Long-term Relationships between Carbon Sequestration, Hydrology, and Tephra Disturbance in a Northern Peatland (Kamchatka Peninsula, Russia)
Tilotta, Kristen Marie
Master of Environmental Studies
DisciplineEnvironmental Studies : Northern Environments & Cultures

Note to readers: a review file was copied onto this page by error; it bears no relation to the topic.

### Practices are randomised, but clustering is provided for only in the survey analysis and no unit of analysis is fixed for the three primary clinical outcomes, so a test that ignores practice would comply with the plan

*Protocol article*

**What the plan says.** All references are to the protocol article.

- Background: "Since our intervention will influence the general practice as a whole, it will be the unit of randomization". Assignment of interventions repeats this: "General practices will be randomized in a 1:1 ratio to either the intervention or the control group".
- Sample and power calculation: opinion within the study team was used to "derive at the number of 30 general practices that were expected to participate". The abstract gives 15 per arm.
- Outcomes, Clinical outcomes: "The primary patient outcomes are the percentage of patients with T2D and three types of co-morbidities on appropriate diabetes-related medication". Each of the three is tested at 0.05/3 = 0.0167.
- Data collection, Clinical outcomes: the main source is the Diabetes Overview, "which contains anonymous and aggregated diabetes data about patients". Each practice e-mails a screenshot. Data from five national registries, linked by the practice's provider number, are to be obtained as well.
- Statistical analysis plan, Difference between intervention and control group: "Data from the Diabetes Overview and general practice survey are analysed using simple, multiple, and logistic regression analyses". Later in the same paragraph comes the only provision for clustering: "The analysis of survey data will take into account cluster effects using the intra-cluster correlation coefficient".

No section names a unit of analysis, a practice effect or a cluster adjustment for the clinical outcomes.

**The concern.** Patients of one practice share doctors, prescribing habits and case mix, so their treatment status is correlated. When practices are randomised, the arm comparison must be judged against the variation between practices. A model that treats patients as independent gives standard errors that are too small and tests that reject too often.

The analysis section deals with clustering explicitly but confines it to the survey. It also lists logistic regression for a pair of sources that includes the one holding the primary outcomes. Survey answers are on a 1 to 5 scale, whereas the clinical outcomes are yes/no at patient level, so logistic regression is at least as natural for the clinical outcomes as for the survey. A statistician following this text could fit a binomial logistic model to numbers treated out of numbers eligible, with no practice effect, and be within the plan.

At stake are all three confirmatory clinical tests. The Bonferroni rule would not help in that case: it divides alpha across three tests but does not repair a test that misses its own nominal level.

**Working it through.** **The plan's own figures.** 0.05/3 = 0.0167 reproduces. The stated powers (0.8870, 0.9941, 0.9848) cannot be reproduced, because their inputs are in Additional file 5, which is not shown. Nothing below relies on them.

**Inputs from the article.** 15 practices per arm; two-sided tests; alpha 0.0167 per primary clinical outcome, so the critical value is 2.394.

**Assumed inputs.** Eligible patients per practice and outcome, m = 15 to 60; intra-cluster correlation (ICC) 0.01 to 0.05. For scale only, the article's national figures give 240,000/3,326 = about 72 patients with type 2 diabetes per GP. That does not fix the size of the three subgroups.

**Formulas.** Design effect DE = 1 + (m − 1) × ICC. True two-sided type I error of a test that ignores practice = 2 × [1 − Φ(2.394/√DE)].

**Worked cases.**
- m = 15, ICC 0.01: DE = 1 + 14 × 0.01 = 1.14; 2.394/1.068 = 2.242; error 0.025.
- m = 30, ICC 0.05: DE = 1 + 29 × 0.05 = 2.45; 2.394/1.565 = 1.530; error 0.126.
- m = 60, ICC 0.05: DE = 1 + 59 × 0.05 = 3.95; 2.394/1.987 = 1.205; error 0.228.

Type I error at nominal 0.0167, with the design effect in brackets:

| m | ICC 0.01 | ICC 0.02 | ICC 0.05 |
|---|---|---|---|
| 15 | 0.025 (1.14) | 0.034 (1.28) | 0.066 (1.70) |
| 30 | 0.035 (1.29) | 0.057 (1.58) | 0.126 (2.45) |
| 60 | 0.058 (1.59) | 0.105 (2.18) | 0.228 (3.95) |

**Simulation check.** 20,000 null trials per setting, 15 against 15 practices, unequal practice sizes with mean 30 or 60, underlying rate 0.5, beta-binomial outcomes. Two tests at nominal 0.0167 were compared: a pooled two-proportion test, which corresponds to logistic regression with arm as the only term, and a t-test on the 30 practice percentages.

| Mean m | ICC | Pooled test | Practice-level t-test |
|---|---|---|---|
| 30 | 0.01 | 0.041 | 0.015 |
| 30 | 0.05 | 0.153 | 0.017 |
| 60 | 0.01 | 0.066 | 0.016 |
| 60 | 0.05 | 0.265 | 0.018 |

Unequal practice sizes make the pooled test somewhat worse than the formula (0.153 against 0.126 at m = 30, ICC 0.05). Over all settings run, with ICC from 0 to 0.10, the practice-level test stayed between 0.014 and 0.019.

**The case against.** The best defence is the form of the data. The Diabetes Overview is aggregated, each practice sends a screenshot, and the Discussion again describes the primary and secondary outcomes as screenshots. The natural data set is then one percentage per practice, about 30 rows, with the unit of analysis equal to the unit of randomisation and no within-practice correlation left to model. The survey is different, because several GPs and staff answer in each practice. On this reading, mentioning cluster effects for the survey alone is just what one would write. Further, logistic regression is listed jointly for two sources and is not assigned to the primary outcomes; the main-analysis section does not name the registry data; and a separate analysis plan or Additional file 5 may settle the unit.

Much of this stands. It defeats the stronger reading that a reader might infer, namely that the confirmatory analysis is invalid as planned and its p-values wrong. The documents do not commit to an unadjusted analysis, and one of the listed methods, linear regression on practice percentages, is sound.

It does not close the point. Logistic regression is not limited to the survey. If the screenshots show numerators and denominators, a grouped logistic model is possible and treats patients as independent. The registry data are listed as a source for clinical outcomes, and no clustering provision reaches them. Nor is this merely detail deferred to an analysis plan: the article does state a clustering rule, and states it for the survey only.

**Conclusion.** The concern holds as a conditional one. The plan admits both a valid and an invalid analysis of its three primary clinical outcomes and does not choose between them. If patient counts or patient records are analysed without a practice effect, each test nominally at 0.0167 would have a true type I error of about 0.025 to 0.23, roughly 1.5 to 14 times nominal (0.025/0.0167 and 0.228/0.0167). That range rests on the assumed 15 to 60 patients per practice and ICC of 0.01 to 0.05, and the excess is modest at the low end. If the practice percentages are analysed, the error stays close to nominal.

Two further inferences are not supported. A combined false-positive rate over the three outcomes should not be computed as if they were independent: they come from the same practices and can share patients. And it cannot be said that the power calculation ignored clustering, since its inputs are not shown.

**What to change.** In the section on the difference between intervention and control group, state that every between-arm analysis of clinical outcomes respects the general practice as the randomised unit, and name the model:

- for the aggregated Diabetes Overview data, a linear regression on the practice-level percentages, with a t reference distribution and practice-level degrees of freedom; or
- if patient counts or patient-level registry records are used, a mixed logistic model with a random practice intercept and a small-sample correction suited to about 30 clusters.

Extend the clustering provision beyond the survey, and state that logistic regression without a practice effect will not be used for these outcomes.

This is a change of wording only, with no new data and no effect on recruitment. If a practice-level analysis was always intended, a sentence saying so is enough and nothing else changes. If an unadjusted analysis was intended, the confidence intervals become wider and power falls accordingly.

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Northern peatlands are one of the most important carbon reservoirs, storing one-third to one-half of the world’s soil carbon pool and thus changes in their carbon balance have the potential to cause a positive feedback to climate change. While recent studies have made progress in understanding the climatic controls on the global carbon cycle, few have studied the important interaction between landscape disturbance (via volcanic eruptions), carbon accumulation, and peatland hydrology. Kamchatka Peninsula in the Russian Far East provides a unique opportunity to study long-term peatland hydrology and carbon accumulation with respect to the role of disturbance, as the area has been subjected to repeated landscape disturbance by tephra deposition over the last 10,000 years. In this study, I use a 10,000-year-old peatland record from Krutoberegovo, Kamchatka Peninsula (Russian Far East) to examine the interaction between carbon accumulation, peat surface wetness, and landscape disturbance in the form of peat surface burial by volcanic ash (tephra). I specifically ask whether tephra deposition affected the hydrological regime of the peatland, its nutrient status, and its ability to store carbon. To answer this question, I use a suite of palaeoecological and geochemical analyses as follows. First, I use 16 AMS 14C age measurements to create an absolute timescale for peatland development. Second, I use the peatland chronostratigraphy and measurements of peat carbon content to reconstruct the long-term carbon accumulation rates (LORCA). Third, I employ testate amoeba (TA) as a hydrological proxy to reconstruct peat surface wetness over time. Fourth, I reconstruct the nutrient status of the peatland by comparing the carbon to nitrogen ratios (C/N), where higher nitrogen values and lower carbon values are indicative of more nutrient-rich environments and vice versa. My results show that the Krutoberegovo peatland experienced thirty-four different tephra deposition events during the last 10,000 years, of which nine were considered major regional markers, based on their thickness, unique geochemical signatures, and area of dispersal. The carbon sequestration potential of the Krutoberegovo peatland measured as long-term apparent rates of carbon accumulation (LORCA) shows a wide variability over the course of the Holocene ranging from 74.5 g C m-2 yr-1 to 7.91 g C m-2 yr-1, with a substantial decrease in accumulation rates during periods of high tephra loading. Although the mechanisms responsible for this process remain unclear, I hypothesize that changes in carbon sequestration following tephra loading of peat surface could be mediated by changes in microbial activity and wetland vegetation cover. High-resolution analysis of testate amoebae (TA) communities over the course of the Holocene shows a high degree of variability with frequent shifts in taxa dominance. The statistical analysis of testate amoeba taxa in relation to tephra-related environmental variables (total ash content and major eruptions) shows that tephra deposition explains to a large degree the shifts in TA communities. Total ash content explains 77.3% of the taxa variability, while major volcanic eruptions as discrete events explain 6.3%. However, when TA communities are grouped according to their hydrological affinities, tephra deposition does not seem to affect any particular hydrological group suggesting that tephra disturbance does not play a role in peatland hydrology. Analysis of carbon and nitrogen chemistry of the Krutoberegovo peat profile suggest that tephra loading of the peat surface induced a net loss of both carbon and nitrogen. The C/N ratios – a measure of nutrient availability in peatland ecosystems – show a variable but overall increasing trend, which may be related to an autogenic replacement of nutrient rich with nutrient poor wetland plant communities. However, periods with lower or decreasing C/N ratios seem to be associated with high tephra loading, suggesting that tephra deposition may have also played a role.